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Nahom Inscription


jmordecai

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Been doing some research on Nahom.

I found one photo at the Maxwell site, but you can't see all of the script. I found another independent photo but it too does not show all the script. Seems NHM is split between two faces of the altar? I also found a transliteration at Wikipedia, but having a drawing of the script symbols/alphabet would be more helpful.

Also, are there any known independent translations of the script? All I've been able to dig up is the one from S. Kent Brown, who evidently ordered a copy of a French museum catalog after learning that a couple altars from the Bar'an Temple were traveling through Europe. Evidently in that catalog was a translation from what is referred to as Altar 1. A group of LDS researchers have discovered similar scrips on Altar 2 and 3 at Marib, but I too cannot find any independent translations other than those LDS sources.

I presume the translation we see today on most LDS apologetic sites "... the Nihmite" are from Brown's initial translation of the french catalog. If so, we presumably have a Sabaean script translated into Arabic, into French, into English. While I don't doubt his ability to translate French, it would be helpful to examine the script itself.

Thanks

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I liked this part;

Seen from any perspective, S. Kent Brown's original assessment of this development as being "dramatic new evidence" in the quest to place Nahom firmly on the modern-day map holds true. Nephi implied that a place in southern Arabia named Nahom already existed in his day, and now three chiseled blocks of stone from a pagan temple in Yemen provide incontrovertible evidence that, in fact, it did.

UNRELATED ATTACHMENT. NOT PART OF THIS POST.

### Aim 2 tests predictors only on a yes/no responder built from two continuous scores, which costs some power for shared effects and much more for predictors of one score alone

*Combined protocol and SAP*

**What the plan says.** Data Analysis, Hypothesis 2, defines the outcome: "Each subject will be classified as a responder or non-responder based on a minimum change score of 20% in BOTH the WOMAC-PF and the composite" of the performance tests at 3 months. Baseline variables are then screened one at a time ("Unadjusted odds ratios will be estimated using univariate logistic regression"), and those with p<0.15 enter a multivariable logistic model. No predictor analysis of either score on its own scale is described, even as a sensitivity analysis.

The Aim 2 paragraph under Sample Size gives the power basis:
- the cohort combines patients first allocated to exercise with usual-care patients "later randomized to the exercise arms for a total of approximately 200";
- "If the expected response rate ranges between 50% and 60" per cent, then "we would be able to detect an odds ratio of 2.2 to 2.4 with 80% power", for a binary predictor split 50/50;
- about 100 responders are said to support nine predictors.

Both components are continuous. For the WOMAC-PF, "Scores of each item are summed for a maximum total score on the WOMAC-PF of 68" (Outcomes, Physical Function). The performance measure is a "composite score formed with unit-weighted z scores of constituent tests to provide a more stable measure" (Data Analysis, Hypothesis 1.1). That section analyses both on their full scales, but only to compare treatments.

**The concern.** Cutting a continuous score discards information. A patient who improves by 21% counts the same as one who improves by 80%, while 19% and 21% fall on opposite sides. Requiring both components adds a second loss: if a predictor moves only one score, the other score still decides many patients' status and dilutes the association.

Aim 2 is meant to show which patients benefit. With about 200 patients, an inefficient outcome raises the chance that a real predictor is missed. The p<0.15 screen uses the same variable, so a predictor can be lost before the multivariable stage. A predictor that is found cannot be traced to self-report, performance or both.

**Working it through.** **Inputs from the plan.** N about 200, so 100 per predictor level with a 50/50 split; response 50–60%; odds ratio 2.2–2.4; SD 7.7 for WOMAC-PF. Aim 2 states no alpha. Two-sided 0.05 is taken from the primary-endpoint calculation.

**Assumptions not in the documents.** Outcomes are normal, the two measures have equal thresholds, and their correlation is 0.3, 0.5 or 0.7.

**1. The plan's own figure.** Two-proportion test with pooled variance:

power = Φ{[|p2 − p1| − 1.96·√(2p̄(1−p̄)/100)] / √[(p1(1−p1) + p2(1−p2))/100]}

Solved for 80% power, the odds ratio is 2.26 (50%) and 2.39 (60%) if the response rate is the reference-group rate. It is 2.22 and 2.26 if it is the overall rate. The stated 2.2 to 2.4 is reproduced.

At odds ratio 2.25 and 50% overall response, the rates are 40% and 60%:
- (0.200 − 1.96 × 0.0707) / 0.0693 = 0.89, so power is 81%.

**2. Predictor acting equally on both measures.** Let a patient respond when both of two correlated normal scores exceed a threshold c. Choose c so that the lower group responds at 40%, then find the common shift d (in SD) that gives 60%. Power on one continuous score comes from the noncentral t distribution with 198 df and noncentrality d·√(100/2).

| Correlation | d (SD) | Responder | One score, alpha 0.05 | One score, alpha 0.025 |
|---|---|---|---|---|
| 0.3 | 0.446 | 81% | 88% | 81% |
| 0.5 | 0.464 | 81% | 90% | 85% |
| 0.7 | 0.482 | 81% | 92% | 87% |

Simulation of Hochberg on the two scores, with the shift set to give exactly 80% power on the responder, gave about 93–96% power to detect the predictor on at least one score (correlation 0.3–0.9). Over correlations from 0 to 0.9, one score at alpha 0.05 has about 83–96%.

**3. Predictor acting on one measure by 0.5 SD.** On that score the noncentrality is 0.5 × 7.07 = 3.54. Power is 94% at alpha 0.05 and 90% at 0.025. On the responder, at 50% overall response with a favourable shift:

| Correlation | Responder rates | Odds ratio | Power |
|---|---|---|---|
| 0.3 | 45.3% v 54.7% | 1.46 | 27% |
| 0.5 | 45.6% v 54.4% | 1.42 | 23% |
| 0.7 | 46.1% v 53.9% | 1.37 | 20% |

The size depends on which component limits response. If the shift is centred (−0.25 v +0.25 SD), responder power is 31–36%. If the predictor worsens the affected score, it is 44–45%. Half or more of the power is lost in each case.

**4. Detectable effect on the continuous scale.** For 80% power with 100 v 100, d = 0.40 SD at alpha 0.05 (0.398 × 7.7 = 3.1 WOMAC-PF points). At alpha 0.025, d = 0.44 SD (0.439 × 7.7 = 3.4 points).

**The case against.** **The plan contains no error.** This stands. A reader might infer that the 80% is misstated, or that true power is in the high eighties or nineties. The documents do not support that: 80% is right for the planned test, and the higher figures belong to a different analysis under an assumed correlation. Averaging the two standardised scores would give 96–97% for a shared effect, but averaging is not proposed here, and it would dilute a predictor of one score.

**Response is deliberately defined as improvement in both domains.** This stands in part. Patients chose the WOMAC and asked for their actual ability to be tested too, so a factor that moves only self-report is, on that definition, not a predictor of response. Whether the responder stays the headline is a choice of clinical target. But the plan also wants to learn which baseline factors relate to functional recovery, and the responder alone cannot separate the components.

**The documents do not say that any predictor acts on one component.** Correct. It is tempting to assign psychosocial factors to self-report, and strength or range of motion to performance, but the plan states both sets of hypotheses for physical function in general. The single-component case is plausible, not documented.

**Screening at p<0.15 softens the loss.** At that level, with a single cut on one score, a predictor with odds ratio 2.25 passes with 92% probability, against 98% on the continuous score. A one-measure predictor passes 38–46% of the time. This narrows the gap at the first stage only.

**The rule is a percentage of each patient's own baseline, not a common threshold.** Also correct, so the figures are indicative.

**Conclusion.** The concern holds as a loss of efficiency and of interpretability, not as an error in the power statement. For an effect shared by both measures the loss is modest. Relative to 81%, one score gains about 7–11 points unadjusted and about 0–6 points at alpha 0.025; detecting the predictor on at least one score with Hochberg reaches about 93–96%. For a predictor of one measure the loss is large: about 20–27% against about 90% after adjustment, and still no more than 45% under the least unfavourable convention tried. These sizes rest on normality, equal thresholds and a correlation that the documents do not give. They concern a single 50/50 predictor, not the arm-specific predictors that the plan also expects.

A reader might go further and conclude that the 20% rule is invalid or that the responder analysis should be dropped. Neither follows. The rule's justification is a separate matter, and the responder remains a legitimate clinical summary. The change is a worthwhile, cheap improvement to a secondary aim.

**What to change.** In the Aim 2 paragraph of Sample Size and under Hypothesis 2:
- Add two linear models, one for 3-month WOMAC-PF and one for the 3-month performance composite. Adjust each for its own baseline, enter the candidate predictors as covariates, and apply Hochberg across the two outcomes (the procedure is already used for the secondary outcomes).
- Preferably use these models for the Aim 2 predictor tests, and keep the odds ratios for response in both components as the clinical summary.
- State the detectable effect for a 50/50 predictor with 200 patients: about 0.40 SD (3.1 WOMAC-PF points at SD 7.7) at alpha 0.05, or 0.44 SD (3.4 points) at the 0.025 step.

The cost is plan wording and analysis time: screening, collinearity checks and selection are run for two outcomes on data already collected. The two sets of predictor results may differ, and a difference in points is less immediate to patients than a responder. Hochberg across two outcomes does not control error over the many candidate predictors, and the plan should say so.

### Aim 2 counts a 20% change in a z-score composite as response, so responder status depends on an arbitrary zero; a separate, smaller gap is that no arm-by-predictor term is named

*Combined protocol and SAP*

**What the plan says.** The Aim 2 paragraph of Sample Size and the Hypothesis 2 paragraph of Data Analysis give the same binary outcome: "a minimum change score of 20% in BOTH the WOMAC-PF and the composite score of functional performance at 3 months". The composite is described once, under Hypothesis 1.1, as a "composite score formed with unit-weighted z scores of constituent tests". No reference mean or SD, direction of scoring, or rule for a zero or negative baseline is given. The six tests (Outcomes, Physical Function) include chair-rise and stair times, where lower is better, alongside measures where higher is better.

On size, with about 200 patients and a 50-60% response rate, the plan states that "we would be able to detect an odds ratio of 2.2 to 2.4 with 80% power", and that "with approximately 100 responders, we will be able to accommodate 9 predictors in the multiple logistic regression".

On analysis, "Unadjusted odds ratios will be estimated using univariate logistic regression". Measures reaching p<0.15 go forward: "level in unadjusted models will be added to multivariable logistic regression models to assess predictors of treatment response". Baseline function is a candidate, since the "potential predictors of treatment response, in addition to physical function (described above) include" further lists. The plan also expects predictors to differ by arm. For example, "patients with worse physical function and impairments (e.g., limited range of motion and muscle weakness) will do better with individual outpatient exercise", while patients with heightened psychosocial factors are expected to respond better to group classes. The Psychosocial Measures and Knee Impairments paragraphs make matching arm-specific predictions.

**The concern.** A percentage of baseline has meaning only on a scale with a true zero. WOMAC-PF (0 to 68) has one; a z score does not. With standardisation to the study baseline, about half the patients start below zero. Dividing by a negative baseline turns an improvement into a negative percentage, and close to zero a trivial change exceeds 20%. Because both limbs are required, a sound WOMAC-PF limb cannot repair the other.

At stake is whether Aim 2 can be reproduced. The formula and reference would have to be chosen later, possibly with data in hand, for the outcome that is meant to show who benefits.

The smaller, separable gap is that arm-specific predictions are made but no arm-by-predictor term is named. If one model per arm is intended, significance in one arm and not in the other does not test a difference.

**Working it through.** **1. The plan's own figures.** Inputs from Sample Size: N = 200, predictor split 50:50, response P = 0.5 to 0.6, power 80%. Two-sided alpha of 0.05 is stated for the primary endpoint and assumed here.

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I'm going largely from memory here, so grain of salt.

During my one quarter of formal graduate study of Old South Arabian several years ago, I wrote a short paper on this inscription and several others.

As I recall, the catalogue itself provides the transliteration Mordecai holds to be incorrect. This is how one does transliterations, and the n should be there on that line as indicated. Whether there was a final dash in line 2 in the catalogue, I cannot recall.

Moreover, -n is sometimes added as a word-final morpheme in several cases. One of these uses of a word-final -n is to put the noun into the determinate state (like the word-final aleph and determined state in Aramaic), roughly equivalent to the definite article. This corresponds to "*the* Nihmite", so the -n is indeed translated. I believe that is the case here, though after several years of non-use, my OSA grammar/syntax skills are a bit rusty. I had to crack open my grammar to confirm.

This is how I translated in the paper, and my prominent professor had no problems with it.

So, much ado about nothing here. No conspiracy to hide other sides of the altar, no great academic misreadings on Brown's part. Brown, btw, has said that if he had opportunity to do his studies over again, he'd focus on OSA and the Arabian peninsula.

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I liked this part;

Seen from any perspective, S. Kent Brown's original assessment of this development as being "dramatic new evidence" in the quest to place Nahom firmly on the modern-day map holds true. Nephi implied that a place in southern Arabia named Nahom already existed in his day, and now three chiseled blocks of stone from a pagan temple in Yemen provide incontrovertible evidence that, in fact, it did.

Incontrovertible?

The Book of Mormon is allegedly a translation from "Reformed Egyptian", which makes a linguistic link premature. Even Brown admits a linguistic link is speculation:

"The exact equivalency of the root letters cannot be assured. It is probable that the term Nahom was spelled with the rasped or fricative Hebrew letter for "h" (het or chet) whereas the name Nihm, both in modern Arabic and in the ancient Sabaean dialect, is spelled with a softer, less audible h sound... One has to assume, it seems to me, that when the members of Lehi's party heard the local name for "the place that was called Nahom" they associated the sound of that local name with the term Nahom, a Hebrew word that was familiar to and had meaning for them."